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Best practices in utilizing direct-fed probiotics and feed every day of the year

Rod Lorenson for Progressive Dairyman Published on 09 March 2016

One of the greatest challenges facing a producer of dairy cattle is effective management of change in feed rations. Cows do not make change easy in their reactions to new feed throughout all seasons, as it takes the average cow 10 to 12 days to build up good bacteria naturally in the rumen to break down new feedstuffs.

The domino effect that inevitably occurs is additional problems and costs that arise from a cow’s compromised immune system. Adding probiotics to new feedstuffs can help the transition by giving cows the right bacteria and enzymes to break the feed down.



Cows are always physically preparing for the next season, so minimizing the effects of change is crucial. For instance, in the fall and winter seasons, it is important for cows to ingest the proper amount of protein, energy, vitamins and minerals in order to stave off metabolic disorders such as winter dysentery.

Additionally, when body temperature needs to be cooled in the spring and summer months, supplementing with enzymes can cool down body temperature by 2 degrees and have better results in breeding, along with higher fat and protein levels in the milk.

An ounce of prevention in minimizing metabolic disorders can mean financial gain for the producer. Each case of ketosis, for example, can cost a producer around $140. Each case of milk fever is more costly at around $340. By making sure good feed is digested in all seasons and bombarding a cow’s digestive system with good bacteria from probiotics, a producer saves money not only on antibiotics, but also in treating many preventable metabolic conditions.

In order to save on veterinary expenses and costs associated with losing effective bacteria, the process of choosing and keeping a probiotic in good condition is essential. The producer must consider the following in the process of choosing and utilizing a direct-fed microbial or probiotic:

  1. The probiotic contains bacteria and enzymes that work above 5.5 pH under aerobic and anaerobic bacteria conditions.

  2. Inulin (prebiotics) is included, sugars that feed beneficial bacteria and encourage their growth.

  3. Manure tests are conducted annually.

  4. The producer already has a process in place to protect the probiotic’s bacteria.

All probiotic forms need protection in order to keep their beneficial bacteria alive. Some examples of probiotic forms that serve this purpose include microencapsulated, freeze-dried or moisture-scavenging. Specific food needs to be provided in order to starve off pathogens as well. Sources such as inulin, derived from chicory extract, have been proven successful in doing so.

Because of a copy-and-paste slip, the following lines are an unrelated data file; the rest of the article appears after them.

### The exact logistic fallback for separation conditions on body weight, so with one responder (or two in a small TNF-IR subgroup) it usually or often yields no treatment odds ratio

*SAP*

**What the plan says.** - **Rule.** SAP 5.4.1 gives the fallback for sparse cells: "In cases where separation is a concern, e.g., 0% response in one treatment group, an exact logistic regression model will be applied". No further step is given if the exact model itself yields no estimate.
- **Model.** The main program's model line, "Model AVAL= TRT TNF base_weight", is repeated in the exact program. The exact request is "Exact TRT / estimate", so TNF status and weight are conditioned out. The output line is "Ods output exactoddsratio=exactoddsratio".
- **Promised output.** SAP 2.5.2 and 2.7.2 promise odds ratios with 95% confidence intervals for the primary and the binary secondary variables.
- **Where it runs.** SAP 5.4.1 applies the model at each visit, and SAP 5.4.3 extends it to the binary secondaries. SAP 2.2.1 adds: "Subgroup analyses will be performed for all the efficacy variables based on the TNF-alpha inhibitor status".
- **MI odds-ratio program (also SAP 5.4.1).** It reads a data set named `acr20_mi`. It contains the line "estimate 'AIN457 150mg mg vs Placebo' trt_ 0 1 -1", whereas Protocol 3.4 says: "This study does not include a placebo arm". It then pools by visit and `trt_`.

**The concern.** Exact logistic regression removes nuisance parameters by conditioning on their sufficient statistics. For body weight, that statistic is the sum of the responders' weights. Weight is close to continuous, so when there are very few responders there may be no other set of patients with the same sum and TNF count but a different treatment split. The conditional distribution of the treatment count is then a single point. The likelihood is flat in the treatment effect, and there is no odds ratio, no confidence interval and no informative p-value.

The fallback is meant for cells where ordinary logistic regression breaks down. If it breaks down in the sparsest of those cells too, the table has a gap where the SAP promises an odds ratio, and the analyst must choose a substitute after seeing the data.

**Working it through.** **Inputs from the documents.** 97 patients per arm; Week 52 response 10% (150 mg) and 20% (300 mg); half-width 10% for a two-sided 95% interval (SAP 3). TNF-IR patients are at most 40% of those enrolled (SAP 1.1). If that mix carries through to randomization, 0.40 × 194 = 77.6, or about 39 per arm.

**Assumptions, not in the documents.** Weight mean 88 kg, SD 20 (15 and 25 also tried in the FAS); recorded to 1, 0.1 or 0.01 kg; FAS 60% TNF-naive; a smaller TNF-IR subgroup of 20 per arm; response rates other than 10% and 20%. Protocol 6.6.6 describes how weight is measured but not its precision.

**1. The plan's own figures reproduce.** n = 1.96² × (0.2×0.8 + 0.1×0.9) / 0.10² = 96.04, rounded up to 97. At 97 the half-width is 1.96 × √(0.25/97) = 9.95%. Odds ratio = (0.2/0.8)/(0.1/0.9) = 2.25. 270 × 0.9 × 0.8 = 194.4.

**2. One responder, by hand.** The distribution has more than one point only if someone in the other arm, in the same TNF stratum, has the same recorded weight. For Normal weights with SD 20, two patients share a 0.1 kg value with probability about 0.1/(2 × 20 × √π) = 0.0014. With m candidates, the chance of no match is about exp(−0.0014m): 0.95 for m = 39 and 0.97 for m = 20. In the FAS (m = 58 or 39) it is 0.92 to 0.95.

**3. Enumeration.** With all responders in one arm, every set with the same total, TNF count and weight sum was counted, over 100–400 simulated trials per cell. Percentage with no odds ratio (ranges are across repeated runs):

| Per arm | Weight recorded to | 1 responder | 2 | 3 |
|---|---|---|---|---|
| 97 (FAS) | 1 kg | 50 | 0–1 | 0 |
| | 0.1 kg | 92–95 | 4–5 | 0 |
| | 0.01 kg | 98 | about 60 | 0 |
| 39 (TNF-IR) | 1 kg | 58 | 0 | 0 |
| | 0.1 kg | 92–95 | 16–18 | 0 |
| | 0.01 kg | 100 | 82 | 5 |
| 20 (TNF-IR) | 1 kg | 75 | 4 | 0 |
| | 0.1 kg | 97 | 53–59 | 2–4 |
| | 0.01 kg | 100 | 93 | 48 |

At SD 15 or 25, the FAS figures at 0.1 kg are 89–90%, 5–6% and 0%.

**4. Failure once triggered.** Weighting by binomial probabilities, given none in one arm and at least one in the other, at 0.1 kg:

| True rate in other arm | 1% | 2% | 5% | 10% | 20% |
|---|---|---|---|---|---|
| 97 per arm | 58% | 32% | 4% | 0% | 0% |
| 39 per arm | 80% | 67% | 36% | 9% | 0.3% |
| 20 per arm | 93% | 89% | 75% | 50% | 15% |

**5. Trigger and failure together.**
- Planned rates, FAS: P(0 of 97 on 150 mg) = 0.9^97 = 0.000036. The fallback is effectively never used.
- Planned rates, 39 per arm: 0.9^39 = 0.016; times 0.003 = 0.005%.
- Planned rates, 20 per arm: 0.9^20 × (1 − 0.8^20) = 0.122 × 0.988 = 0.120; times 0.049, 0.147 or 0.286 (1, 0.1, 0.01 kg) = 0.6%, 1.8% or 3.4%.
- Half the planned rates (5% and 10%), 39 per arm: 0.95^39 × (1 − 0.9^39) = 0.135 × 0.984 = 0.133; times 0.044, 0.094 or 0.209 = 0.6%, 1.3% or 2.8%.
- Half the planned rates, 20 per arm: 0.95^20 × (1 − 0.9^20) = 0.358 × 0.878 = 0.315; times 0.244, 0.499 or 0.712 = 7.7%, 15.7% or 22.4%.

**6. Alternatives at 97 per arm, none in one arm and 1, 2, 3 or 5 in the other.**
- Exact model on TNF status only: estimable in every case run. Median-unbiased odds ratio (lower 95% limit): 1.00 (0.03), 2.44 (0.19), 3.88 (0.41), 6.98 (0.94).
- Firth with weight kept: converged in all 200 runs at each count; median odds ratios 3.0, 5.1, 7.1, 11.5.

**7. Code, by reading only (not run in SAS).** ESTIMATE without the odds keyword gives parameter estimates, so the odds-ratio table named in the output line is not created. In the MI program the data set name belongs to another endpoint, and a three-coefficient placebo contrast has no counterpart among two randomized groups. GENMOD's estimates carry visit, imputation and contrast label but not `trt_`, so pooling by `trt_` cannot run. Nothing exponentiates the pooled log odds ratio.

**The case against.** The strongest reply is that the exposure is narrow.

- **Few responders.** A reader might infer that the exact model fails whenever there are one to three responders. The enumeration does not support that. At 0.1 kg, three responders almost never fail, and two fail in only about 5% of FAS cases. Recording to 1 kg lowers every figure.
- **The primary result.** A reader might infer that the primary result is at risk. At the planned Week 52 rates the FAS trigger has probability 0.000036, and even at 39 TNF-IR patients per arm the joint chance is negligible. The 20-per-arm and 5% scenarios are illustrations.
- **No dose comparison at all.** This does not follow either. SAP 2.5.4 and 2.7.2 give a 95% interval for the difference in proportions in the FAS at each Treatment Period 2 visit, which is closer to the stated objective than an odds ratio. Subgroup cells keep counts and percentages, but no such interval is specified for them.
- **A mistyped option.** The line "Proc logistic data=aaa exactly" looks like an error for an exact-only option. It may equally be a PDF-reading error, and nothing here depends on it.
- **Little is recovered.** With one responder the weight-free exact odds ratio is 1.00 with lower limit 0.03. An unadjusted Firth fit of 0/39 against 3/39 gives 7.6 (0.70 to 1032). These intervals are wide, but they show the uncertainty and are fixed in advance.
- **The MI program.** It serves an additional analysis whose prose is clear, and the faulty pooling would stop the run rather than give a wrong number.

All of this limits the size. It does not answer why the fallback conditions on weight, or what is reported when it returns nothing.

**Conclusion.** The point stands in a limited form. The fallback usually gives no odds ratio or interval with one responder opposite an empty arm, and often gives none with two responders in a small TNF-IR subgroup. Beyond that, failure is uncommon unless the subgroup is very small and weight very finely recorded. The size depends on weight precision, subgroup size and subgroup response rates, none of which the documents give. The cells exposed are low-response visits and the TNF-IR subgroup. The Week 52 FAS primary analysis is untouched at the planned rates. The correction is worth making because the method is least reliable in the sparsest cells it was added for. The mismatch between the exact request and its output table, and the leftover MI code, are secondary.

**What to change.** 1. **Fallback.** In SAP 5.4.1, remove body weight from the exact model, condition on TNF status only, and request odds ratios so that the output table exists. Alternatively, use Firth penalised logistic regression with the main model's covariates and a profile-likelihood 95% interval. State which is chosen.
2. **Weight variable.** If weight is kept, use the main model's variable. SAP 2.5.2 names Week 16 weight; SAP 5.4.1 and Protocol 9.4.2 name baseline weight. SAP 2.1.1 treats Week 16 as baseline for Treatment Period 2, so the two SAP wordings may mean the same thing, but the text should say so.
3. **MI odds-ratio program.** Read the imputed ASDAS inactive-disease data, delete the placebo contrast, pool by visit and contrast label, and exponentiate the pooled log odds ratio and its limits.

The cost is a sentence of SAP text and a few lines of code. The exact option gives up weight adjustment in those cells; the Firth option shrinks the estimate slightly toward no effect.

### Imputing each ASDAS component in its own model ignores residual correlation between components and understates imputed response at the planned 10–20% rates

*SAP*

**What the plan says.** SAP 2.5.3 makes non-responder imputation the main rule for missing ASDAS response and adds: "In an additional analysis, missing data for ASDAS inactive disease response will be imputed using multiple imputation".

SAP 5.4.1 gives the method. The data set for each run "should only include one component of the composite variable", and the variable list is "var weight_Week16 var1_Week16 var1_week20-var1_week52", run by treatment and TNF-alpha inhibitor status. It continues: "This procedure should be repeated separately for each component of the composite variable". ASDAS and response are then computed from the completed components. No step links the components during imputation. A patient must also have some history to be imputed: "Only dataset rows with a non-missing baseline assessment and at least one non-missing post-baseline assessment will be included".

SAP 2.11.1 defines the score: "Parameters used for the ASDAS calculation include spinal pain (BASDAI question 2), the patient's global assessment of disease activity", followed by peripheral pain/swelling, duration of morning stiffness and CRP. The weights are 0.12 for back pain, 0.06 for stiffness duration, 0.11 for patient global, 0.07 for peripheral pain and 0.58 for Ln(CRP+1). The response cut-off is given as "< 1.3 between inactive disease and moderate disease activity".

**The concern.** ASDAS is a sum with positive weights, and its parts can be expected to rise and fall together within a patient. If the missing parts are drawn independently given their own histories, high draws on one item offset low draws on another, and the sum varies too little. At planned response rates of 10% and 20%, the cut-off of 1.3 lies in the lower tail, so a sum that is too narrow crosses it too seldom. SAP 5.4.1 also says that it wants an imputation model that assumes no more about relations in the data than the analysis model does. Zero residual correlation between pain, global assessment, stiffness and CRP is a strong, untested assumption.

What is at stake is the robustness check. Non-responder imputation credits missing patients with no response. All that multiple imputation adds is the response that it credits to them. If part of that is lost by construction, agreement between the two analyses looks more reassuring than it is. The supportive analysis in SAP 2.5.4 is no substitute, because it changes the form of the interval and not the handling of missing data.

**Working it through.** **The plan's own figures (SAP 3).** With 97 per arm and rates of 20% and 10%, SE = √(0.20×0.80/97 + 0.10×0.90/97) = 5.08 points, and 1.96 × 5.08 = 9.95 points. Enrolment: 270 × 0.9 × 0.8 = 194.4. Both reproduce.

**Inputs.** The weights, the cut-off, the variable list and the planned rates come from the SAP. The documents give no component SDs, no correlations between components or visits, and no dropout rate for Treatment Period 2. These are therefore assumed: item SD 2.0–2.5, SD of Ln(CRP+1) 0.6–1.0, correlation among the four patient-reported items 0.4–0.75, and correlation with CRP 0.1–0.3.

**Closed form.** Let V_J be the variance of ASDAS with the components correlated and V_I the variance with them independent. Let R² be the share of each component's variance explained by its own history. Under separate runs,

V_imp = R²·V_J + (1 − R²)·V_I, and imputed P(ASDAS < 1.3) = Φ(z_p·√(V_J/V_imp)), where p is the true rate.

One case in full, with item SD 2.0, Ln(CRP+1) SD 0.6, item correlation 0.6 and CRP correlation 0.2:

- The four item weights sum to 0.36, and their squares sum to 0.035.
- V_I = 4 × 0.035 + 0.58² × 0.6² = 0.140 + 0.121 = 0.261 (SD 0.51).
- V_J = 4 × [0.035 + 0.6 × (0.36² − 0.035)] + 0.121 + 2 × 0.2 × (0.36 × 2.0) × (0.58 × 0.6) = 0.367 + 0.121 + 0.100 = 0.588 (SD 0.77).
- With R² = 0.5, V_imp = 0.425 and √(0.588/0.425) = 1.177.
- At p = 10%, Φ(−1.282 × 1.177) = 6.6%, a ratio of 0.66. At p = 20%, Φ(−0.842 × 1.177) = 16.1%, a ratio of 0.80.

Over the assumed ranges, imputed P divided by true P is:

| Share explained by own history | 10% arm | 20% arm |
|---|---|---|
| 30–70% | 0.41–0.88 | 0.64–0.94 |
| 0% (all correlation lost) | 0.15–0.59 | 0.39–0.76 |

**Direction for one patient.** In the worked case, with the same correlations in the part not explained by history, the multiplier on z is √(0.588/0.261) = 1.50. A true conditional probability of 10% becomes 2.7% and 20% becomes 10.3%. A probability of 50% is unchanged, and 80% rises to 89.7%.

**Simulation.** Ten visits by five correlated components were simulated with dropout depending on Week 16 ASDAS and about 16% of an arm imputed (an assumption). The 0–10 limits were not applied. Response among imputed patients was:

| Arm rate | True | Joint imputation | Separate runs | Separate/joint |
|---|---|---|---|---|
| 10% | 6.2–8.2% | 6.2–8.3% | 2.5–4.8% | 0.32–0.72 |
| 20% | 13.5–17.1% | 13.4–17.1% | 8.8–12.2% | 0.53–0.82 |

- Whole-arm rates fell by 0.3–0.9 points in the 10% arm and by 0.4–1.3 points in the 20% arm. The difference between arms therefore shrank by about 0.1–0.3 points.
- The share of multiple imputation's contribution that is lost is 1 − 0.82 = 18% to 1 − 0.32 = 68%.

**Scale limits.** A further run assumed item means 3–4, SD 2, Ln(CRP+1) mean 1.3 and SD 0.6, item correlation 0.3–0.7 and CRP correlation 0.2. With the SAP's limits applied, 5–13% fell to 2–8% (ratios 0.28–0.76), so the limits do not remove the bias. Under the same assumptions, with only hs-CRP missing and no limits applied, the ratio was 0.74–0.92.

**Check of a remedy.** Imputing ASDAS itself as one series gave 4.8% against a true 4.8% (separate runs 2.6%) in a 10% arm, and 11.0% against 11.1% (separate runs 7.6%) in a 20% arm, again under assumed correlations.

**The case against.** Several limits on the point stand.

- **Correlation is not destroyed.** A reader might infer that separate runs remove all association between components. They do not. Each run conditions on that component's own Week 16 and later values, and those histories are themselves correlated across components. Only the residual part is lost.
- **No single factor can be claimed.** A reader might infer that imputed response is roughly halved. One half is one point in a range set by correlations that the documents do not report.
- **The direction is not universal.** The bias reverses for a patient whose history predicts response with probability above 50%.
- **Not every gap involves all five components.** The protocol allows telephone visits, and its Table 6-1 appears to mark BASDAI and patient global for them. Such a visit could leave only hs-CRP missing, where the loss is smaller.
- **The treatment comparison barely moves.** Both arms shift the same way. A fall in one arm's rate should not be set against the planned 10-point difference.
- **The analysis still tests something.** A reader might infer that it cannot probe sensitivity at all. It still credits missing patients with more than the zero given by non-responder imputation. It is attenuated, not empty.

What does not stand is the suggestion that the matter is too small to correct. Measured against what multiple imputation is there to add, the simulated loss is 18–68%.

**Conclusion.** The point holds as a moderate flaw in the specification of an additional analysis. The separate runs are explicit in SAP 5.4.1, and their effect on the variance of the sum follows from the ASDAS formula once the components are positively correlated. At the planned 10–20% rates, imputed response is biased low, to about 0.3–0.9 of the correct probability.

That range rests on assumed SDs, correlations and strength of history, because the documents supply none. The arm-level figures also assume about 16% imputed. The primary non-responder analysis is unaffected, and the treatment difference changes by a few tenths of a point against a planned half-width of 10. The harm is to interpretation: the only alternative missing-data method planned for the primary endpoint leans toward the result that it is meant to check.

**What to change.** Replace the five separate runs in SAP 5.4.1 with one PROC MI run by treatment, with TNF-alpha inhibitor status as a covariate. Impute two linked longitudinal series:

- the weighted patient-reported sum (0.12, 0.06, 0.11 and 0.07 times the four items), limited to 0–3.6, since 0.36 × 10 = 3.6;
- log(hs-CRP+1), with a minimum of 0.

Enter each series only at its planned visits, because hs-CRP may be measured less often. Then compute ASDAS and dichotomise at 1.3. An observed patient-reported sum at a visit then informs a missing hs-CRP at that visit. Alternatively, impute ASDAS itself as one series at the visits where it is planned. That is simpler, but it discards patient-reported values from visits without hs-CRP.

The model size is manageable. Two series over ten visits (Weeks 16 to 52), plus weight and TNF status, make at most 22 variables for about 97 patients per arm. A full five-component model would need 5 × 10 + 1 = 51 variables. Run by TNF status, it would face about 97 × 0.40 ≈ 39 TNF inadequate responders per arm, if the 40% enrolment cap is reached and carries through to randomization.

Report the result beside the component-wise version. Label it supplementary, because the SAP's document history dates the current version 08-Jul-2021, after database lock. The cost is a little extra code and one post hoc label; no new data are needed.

This feeds not only the regular bacteria, but also bacteria that have survived in varied environmental conditions. When food for beneficial bacteria is fed, the good bacteria will double every 20 minutes. The pathogenic load from harmful bacteria, like E. coli, is lessened though this process.

In transitioning feed, it is appropriate to have a ration of one-third new feed and two-thirds old feed over the course of a seven to 10 day period. In bunker silos, this is almost impossible; therefore, it is necessary to have good bacteria available to cows in order to minimize fluctuation in their health.

Utilizing quality feed that is already grown on-site can have better benefits financially when combined with a probiotic to make sure feed is consistent. It can prove difficult to judge quality when buying feedstuffs from outside sources. When homegrown feed is used, the producer knows the makeup of the feed and can also have better control of health, protein, mineral and energy costs. For example, when the producer can save 2 to 3 pounds of protein per animal by utilizing homegrown feedstuffs, they can ensure not only a healthier animal, but also a healthier bottom line in production in terms of food costs.

Cows themselves can provide insight into the quality of the feed they are consuming. Always monitor a cow’s cud chewing to tell whether or not the fiber in the feed is being utilized effectively. At least half of all cows should be chewing their cud at any time during the day. When a cow regurgitates the cud chews, it should be 55 to 60 cud chews for the maintenance of maximum microbial protein production within the rumen. This will keep the herd living longer, with one to two additional productive lactations and fewer metabolic disorders.

When there are 40 to 45 cud chews or less, this is an indication that the animal has a rumen pH of about 5.7 to 5.8 and has a lack of fiber. The animal is then on the verge of acidosis, providing a greater threat for laminitis. When a cow approaches low pH, the body reacts in order to protect the heart. It issues less cleansing blood flow to extremities, causing many expensive foot ailments, including hoof rot and hairy heel wart. On the opposite end, if the cow is utilizing 65 to 70 cud chews, there is too much fiber in the diet for effective production.

While change is inevitable, the damaging and expensive results from inconsistent feed can be reversed when effectively utilizing homegrown feed and probiotics. The cost of beneficial bacteria is far less than treating the variety of ailments that occur from stressful change and ineffective use of feed. When using probiotics, it is important to remember the conditions in which bacteria thrive and to monitor cows for any indications that the feed used has the wrong amount of fiber. With the combination of high-quality feed and probiotics, change in all four seasons will be much easier to control.  PD


Rod Lorenson is a national accounts manager for Vets Plus Inc.